The Progress Continues
Braselton, GA – Patience is perhaps the mantra of 2017 for the Genuine Broaster Chicken / Honda team this season. After an opening round that saw the newly minted Honda CBR1000rr SP2 snag a third place and a DNF, the team was cautiously optimistic. With a yet undetermined electronic issue that was believe to have been resolved during a Dunlop Wet Tire Test in Birmingham, AL, the first practice on Friday morning would be very telling. Had the gremlins been exercised? Would the data from COTA show a clear path forward in the set-up of the new bike? Would a track that the team has typically performed well at provide any positive feedback for the 32Crew? All these questions would be answered in one 50 minute practice session.
It didn’t take long to get those answers. What happened that session was something 180 degrees from history. Jake headed out for his first few laps and everything seemed okay. His pace was off but that’s expected until his confidence comes back. After three laps, Jake pulled into the pits. It would appear that the gremlins had not been chased out, they had in fact relocated. Laptops were plugged into the bike and Jake waited while new maps were loaded. Jake was sent out and immediately pulled back in.. Rinse and repeat for almost the entire session. By the time the first session was called, Jake had only completed a handful of laps and was down on the timing sheets.
It was a flurry of activity during the break before the second practice slated for the afternoon. It would be another 50 minutes and this time, track time was the focus. Coming up with an intermediate solution for the electronics, it was decided to just let Jake turn laps and collect as much data as possible. This would prove to be a solid plan forward as Jake got comfortable and his confidence came up. His lap times got quicker and quicker. Still off the pace from where they would like to be, it was enough for Jake to qualify for Saturday’s Superpole. With a chance to move up the starting positions looming, the hardest working crew in the paddock worked through the night to continue to hunt for resolutions.
Saturday morning was a dull and overcast morning. With the threat of rain for the afternoon, the goal for the free practice session was to ride, come in, make small adjustments and head back out for a few more laps. At the conclusion of the 30 minute session, there were no major issues but also no major solutions. “Good” was the attitude going into Superpole. A super quick 15 minute all out sprint against the clock, wherein the riders utilize the new Dunlop Pre-Qualifier for the first few laps then change to the super soft Qualifier for full-on flying lap. The goal is to go as fast as physics will allow and put your machine in the best possible starting position. Jake’s attempt at this landed him in the 10th starting position. Outside of the fourth row… Smack center of the starting grid.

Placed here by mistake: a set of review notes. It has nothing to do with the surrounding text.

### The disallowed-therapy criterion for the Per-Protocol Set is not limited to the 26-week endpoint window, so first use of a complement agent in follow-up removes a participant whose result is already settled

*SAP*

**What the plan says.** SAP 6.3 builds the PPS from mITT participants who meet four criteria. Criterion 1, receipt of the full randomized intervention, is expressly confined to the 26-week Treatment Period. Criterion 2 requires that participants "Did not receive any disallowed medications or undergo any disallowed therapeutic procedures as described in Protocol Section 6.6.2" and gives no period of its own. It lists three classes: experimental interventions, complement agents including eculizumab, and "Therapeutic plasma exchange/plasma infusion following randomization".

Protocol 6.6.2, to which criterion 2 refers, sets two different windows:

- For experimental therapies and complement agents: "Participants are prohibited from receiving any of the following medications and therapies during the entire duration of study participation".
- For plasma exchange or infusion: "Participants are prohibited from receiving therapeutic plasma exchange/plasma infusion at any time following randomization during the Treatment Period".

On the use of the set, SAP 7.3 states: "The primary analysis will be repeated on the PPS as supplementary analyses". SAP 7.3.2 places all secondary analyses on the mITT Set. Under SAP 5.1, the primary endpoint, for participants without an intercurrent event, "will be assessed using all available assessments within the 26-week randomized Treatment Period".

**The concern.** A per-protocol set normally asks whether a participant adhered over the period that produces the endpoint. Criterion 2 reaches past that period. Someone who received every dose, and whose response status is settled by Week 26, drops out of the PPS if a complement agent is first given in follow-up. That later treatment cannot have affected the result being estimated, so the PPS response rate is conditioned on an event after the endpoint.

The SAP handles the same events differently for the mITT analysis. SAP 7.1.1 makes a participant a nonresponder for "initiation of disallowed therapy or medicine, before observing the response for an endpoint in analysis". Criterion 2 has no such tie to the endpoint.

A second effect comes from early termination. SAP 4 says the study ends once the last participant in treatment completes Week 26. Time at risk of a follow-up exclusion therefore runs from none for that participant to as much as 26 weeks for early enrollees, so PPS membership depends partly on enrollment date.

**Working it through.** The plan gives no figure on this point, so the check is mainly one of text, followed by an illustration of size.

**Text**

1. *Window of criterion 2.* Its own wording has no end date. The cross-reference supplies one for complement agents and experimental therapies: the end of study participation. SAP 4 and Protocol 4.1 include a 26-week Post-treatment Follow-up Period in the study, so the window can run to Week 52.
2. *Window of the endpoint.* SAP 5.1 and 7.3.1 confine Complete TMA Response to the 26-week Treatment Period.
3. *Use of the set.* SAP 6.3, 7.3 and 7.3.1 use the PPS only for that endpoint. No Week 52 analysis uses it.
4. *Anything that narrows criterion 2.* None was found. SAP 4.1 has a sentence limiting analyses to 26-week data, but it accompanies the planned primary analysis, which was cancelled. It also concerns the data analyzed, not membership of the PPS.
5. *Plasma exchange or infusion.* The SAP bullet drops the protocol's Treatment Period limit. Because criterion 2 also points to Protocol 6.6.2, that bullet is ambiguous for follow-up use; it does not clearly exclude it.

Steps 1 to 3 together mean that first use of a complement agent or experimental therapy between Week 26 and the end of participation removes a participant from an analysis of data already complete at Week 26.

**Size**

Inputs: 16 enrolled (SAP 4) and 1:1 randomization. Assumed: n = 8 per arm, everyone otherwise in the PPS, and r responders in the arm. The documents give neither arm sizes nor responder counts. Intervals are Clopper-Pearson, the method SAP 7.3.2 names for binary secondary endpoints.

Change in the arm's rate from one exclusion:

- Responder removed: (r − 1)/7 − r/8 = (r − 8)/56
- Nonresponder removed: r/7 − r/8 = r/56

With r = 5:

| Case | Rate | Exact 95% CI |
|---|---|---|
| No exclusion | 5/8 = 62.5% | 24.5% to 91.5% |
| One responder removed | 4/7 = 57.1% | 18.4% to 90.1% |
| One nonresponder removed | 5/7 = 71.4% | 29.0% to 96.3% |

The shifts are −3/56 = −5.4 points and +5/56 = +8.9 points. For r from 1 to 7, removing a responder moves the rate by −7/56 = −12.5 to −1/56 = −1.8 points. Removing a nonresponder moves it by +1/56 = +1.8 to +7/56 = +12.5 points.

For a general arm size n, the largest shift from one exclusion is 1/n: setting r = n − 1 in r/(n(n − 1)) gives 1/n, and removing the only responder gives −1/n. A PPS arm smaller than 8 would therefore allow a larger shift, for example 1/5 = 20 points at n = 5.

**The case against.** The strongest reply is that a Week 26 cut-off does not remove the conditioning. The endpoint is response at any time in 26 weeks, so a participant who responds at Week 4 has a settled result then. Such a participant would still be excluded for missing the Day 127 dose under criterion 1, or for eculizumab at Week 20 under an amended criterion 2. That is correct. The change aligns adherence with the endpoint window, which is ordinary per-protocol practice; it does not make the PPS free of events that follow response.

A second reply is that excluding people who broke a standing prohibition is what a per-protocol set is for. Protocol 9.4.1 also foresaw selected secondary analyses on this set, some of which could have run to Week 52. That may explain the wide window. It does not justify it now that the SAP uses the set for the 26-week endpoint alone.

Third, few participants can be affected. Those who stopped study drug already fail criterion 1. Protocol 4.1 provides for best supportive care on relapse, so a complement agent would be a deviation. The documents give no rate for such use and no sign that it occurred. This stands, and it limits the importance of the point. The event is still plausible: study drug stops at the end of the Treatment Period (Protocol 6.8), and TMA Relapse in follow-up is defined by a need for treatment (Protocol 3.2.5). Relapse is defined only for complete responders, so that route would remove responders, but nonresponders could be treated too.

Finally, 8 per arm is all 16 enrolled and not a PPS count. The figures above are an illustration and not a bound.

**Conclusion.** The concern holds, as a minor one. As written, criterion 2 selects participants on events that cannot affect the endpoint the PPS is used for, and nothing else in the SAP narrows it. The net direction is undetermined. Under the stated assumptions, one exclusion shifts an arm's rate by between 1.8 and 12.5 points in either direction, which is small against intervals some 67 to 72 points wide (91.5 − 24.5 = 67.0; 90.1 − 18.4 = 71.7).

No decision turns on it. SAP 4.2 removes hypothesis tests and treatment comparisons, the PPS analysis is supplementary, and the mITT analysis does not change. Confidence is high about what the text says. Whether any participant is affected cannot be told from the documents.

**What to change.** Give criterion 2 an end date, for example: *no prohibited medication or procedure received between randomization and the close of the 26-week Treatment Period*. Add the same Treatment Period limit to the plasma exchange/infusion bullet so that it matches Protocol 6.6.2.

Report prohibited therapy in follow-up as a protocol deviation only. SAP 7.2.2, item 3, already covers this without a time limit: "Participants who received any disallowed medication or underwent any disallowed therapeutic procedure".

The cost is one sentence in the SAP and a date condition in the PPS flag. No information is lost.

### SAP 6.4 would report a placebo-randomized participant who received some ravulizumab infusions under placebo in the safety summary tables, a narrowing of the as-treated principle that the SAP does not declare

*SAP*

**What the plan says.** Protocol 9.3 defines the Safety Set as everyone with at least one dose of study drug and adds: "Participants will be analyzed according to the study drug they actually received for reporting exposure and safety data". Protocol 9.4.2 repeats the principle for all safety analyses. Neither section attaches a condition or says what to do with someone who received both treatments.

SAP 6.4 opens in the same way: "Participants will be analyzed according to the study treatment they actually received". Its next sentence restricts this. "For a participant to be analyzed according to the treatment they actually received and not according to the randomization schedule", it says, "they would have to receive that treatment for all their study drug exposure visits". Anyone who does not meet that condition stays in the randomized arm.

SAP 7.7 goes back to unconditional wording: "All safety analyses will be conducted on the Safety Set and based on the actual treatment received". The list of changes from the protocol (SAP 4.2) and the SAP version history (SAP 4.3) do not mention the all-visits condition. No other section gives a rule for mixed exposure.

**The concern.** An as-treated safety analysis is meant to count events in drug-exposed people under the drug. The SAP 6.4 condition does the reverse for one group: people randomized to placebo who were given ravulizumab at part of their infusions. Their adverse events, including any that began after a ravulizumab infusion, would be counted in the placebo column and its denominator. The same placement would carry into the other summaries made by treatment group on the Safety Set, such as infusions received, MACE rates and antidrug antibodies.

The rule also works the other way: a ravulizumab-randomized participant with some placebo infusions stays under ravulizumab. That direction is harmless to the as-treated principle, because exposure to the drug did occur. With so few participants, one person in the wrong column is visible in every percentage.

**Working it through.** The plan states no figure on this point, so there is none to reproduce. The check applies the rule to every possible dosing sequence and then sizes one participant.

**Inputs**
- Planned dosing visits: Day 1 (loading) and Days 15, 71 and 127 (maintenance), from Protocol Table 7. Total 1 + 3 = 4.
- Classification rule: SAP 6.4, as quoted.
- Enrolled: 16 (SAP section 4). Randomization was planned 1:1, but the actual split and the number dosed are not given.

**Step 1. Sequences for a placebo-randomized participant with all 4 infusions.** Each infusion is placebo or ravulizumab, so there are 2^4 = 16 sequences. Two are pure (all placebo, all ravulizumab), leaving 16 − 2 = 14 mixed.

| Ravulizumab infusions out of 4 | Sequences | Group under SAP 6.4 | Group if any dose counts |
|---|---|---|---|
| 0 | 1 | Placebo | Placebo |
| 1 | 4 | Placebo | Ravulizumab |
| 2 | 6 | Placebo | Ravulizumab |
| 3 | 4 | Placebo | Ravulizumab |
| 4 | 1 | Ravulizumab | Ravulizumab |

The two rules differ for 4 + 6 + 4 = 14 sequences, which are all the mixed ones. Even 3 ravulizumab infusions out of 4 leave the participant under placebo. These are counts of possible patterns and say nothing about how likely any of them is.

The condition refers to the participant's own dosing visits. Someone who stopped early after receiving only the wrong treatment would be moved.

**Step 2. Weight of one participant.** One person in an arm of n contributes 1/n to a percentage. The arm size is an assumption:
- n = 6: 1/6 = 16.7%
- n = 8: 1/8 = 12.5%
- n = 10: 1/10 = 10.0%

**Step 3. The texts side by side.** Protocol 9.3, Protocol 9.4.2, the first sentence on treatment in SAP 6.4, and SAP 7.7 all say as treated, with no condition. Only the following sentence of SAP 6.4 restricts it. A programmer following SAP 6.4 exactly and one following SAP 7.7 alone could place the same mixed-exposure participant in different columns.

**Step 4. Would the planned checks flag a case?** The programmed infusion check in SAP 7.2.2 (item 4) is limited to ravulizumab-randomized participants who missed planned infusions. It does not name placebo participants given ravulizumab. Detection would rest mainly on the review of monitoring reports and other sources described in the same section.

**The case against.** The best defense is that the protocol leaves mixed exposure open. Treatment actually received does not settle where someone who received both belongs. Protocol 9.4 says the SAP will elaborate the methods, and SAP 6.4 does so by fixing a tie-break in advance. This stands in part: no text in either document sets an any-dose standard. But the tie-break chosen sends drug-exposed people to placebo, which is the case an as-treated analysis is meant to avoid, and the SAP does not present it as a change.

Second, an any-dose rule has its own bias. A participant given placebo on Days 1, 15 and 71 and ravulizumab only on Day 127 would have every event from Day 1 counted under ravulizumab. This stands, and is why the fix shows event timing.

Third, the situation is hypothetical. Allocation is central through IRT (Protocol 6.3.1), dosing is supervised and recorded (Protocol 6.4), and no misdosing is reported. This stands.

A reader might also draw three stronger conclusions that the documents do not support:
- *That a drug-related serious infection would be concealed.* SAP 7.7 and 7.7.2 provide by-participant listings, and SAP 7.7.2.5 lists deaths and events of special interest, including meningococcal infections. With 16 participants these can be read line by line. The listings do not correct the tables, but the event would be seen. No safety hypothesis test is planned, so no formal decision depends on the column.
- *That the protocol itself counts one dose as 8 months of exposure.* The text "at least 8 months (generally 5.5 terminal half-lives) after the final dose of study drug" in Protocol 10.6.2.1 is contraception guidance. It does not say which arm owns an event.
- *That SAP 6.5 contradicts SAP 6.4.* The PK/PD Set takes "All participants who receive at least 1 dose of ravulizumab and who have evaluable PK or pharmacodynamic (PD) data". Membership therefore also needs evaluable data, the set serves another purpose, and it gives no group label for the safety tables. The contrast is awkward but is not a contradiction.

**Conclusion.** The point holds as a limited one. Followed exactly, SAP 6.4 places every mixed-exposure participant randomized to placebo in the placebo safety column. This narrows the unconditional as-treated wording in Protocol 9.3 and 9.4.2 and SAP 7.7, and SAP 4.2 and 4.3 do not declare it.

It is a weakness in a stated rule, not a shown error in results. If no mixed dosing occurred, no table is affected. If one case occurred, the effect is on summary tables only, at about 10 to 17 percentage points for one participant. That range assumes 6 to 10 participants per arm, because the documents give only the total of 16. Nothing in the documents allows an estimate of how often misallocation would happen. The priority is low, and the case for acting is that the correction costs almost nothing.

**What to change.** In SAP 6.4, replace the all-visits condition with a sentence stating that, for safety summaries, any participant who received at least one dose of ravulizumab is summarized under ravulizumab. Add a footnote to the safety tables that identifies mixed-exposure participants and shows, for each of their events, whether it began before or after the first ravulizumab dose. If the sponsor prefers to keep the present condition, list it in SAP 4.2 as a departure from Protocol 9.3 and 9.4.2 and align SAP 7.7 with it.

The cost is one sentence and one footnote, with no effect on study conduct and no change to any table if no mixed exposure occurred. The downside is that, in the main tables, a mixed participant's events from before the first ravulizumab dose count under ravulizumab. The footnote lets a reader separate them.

Race one was only an hour and a half after Superpole, so the time to make last minute adjustments was precious and fleeting. The “Middle Ground” approach was again decided as the best solution for the race. Jake would be left to his own devices in order to get his Genuine Broaster Chicken / Honda around the 2.54 mile Road Atlanta Circuit. Meaning, the electronics had been set to “0”, Off, Null however you want to say it. Jake would have to channel his inner Moto-crosser to finesse the big bike through race one. As the lights went off and the grid raced through T1 and up the hill to head down the famous S’s (turns 3-5), Jake would be holding steady in that mid-pack grouping. For all the drama that was developing at the front of the race, Jake would find himself alone after the fifth lap and holding steady. As the fighting between Toni Elias, Cameron Beaubier, Roger Hayden, Josh Hayes was going at a fever pitch with bikes and riders bumping and bouncing off each other all the way to the line, Jake took the checkers in P10 overall taking the final Superbike position. That afternoon / evening, after rider – crew chief debrief, it would be a silent night in the pits. Only the sounds of ratchets spinning and tools clashing on aluminum workbenches broke through the Georgia night.